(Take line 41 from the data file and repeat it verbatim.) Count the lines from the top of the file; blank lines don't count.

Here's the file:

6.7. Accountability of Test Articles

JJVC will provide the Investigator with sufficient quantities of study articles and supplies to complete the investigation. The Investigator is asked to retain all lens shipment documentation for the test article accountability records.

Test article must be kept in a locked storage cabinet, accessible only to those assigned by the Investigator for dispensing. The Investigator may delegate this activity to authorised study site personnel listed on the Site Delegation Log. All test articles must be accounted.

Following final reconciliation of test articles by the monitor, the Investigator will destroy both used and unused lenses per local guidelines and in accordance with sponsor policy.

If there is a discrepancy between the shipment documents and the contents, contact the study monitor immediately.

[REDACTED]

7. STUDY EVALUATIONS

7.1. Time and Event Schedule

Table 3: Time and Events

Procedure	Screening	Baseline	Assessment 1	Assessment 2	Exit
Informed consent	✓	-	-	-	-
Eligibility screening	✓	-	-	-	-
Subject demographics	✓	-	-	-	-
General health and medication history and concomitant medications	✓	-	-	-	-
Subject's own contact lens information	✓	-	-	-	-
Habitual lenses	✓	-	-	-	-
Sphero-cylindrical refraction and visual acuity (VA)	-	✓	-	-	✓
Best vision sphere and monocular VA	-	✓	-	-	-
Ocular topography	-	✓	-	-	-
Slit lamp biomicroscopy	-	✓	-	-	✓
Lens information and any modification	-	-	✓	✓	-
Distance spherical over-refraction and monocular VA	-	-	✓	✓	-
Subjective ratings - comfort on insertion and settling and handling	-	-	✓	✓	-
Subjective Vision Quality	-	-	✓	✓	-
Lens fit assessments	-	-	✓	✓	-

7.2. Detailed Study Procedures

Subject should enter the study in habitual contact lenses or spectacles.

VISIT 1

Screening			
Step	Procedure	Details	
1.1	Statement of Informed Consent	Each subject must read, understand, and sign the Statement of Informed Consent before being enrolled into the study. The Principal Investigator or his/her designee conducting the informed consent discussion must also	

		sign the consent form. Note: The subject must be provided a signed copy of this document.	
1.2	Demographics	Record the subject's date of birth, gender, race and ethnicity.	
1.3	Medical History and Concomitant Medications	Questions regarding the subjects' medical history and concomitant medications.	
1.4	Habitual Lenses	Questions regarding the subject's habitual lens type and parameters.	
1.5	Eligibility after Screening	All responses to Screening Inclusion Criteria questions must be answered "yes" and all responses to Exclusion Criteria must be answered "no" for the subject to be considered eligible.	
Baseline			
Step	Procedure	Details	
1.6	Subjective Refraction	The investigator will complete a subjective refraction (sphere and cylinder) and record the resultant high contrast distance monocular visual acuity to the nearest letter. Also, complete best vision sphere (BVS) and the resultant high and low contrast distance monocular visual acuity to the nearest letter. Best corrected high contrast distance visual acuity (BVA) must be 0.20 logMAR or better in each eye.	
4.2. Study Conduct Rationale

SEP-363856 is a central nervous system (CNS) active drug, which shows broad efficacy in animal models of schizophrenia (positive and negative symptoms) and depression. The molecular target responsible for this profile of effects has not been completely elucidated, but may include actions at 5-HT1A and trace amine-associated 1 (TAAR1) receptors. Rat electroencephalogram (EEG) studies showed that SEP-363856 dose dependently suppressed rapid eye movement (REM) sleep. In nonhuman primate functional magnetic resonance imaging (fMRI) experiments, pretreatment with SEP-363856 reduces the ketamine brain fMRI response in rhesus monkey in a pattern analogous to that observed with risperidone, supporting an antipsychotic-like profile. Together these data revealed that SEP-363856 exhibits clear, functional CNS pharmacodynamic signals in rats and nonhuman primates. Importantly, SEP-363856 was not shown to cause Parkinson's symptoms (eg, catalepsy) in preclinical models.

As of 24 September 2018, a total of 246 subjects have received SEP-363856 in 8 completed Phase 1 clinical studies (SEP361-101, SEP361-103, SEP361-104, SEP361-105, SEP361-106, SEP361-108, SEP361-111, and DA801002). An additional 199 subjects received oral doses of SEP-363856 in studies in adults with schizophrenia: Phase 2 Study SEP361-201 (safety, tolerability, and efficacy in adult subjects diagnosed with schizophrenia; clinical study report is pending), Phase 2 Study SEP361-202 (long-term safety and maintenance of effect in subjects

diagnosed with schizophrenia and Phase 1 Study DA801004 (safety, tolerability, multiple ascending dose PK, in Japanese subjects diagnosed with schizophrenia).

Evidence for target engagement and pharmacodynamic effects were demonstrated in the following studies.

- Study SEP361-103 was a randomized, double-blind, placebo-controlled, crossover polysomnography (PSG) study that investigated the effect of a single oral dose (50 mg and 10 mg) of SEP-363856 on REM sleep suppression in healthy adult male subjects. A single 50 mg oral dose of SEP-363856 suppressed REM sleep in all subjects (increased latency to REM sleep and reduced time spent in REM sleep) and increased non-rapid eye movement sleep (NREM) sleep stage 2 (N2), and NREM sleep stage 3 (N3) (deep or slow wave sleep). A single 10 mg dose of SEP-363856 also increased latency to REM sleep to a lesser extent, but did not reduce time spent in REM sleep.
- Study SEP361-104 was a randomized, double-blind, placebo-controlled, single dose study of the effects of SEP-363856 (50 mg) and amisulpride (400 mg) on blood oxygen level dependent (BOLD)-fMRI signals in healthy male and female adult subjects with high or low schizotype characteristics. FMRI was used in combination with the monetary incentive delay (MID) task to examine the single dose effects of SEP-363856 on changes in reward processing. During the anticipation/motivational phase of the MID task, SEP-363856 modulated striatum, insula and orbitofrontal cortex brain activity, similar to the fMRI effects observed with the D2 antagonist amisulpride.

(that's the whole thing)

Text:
SEP-363856 is a central nervous system (CNS) active drug, which shows broad efficacy in animal models of schizophrenia (positive and negative symptoms) and depression. The molecular target responsible for this profile of effects has not been completely elucidated, but may include actions at 5-HT1A and trace amine-associated 1 (TAAR1) receptors. Rat electroencephalogram (EEG) studies showed that SEP-363856 dose dependently suppressed rapid eye movement (REM) sleep. In nonhuman primate functional magnetic resonance imaging (fMRI) experiments, pretreatment with SEP-363856 reduces the ketamine brain fMRI response in rhesus monkey in a pattern analogous to that observed with risperidone, supporting an antipsychotic-like profile. Together these data revealed that SEP-363856 exhibits clear, functional CNS pharmacodynamic signals in rats and nonhuman primates. Importantly, SEP-363856 was not shown to cause Parkinson's symptoms (eg, catalepsy) in preclinical models.